Mbhalati said he felt that it was improper for his lawyers to meet the investigators without him or his consent. 

Woodhouse took the stand on Monday in response to Mbhalati’s claims and denied any form of bias or irregularities during the investigation. Woodhouse said he was contacted by Saca executive Andrew Breetzke who wanted the law firm to represent Mbhalati and two other cricketers.

Woodhouse said Mbhalati and the two others had already made recorded statements to CSA to provide investigators with an affidavit when Breetzke referred them to him.

Becker and Cole were the lead investigators for CSA and drafted an affidavit which they then forward to Taback, said Woodhouse.

Woodhouse said he does not know Becker from a bar of soap and denied allegations of a “cosy” relationship with the CSA investigators.

“First, I have never met Breetzje and I have never met Becker. The only time I have met Becker was when I was at the interview with Mbhalati and when I spoke to him over the phone. I could not tell you what Breetzke looked like,” Woodhouse testified.

“Whether I had coffee with Becker or not, I can’t recall but the only time I was in Becker’s company was when I was at the Protea Hotel and we were waiting for the investigations to start or during the break. I can’t remember, but there were refreshments that were made available to everyone.

“The fact that I may have had coffee with Becker or chatted with him is neither here nor there because in litigation as lawyers we talk to our colleagues and we talk to our clients' opponents.”

Woodhouse denied Mbhalati’s claim that Taback did him a disservice more than anything.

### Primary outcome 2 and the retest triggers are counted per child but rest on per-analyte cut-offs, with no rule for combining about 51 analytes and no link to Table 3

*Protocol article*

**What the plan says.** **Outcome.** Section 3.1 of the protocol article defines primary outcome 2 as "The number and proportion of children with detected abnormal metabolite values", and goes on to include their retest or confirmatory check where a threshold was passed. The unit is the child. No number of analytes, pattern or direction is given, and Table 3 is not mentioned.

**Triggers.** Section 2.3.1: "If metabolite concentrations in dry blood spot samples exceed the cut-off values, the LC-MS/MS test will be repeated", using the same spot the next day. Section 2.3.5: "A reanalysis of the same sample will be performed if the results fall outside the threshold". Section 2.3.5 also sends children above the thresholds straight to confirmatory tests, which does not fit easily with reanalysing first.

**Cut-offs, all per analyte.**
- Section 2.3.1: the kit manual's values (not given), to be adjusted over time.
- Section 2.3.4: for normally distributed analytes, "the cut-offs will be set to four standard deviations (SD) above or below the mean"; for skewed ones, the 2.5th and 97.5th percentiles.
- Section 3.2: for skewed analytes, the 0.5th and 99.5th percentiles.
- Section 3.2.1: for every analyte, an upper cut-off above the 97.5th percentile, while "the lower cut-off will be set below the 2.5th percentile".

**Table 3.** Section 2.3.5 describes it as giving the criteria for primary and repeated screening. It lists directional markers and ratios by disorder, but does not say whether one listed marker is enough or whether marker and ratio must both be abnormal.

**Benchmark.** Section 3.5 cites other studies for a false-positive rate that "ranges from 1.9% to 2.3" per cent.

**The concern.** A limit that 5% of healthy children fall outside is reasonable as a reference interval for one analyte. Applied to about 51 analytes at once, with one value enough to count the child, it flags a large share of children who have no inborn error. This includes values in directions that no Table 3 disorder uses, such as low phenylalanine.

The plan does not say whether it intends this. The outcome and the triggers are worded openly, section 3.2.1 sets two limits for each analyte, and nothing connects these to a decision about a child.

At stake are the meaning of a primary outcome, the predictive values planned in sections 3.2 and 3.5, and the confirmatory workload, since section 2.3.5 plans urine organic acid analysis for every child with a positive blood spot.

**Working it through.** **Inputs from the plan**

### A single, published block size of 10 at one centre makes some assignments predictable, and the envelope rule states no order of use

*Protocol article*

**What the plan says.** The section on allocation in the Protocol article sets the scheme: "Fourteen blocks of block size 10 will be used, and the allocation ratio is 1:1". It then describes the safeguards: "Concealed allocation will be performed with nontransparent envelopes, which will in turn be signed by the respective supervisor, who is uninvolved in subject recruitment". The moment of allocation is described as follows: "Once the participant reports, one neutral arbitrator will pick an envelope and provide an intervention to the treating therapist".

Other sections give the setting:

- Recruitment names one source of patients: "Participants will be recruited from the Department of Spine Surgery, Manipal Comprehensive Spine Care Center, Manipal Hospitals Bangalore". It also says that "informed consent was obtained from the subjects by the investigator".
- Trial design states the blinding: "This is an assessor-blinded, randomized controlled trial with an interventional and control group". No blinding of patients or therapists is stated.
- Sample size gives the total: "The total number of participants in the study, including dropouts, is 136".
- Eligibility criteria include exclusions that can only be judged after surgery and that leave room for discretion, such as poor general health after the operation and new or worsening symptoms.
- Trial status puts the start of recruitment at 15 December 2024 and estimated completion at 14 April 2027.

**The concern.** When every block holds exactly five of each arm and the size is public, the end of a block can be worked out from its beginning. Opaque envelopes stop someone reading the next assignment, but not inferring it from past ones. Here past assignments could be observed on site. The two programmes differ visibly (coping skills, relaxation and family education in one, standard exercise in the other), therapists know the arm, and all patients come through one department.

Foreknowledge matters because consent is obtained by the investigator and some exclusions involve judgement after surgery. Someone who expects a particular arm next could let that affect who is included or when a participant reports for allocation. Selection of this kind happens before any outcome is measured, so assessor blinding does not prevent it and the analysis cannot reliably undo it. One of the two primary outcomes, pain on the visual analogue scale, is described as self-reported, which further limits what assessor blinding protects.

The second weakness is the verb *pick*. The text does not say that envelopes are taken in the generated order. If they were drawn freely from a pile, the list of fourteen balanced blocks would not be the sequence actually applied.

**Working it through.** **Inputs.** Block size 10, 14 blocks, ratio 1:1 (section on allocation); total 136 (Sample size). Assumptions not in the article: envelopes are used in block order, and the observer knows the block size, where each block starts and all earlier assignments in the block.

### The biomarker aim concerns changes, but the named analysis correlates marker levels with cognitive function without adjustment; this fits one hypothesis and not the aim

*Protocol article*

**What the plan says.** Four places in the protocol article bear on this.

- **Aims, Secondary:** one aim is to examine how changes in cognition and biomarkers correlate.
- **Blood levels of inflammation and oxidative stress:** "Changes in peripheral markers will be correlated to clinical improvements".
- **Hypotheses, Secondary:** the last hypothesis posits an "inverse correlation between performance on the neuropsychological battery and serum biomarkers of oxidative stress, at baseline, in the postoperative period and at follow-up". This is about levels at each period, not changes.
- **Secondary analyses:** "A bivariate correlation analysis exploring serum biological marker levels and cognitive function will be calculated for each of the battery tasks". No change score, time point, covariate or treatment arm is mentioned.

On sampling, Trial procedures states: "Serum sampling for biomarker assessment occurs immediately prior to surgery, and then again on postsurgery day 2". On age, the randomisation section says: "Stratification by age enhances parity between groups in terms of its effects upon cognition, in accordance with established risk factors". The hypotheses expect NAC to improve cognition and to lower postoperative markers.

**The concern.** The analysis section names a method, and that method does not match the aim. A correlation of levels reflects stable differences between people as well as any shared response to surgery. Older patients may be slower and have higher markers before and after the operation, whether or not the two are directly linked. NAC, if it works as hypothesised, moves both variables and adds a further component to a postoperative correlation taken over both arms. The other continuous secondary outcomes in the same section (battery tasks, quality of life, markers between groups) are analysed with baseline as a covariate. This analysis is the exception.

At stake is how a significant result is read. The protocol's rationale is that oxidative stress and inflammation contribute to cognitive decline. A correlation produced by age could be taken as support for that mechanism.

“Mbhalati also makes allegations that advice he was given was not good and that he signed a settlement agreement in circumstances where he was not even aware of the charges — well that is not correct,” said Woodhouse. “From the start he was aware of what the ICC code said and what was said to him during the interview with Becker and Cole in March about the possible angles of charges.

“He was aware in June when an email was sent to us by Becker of what they were looking to charge Mbhalati with.

“Ultimately when we received the sanction agreement, there were charges in that. He was aware of the ambits of what he faced and why he faced it.

“After that Mbhalati signed the agreement and throughout this process mandated us to negotiate on his behalf. He did not want to go through the tribunal process.

“He was at all times sensitive to negative publicity to an extent that the aspects of his case were coming out in the media.

“We took that up with Becker and said that we agreed that information could not be used elsewhere. Becker said to us that he did not disclose this information.

“At all times we tried to ensure that Mbhalati was exposed as minimum as possible to a negative outcome. It was in that context that we negotiated with Becker and Cole and discussed and finally concluded the sanction agreement.”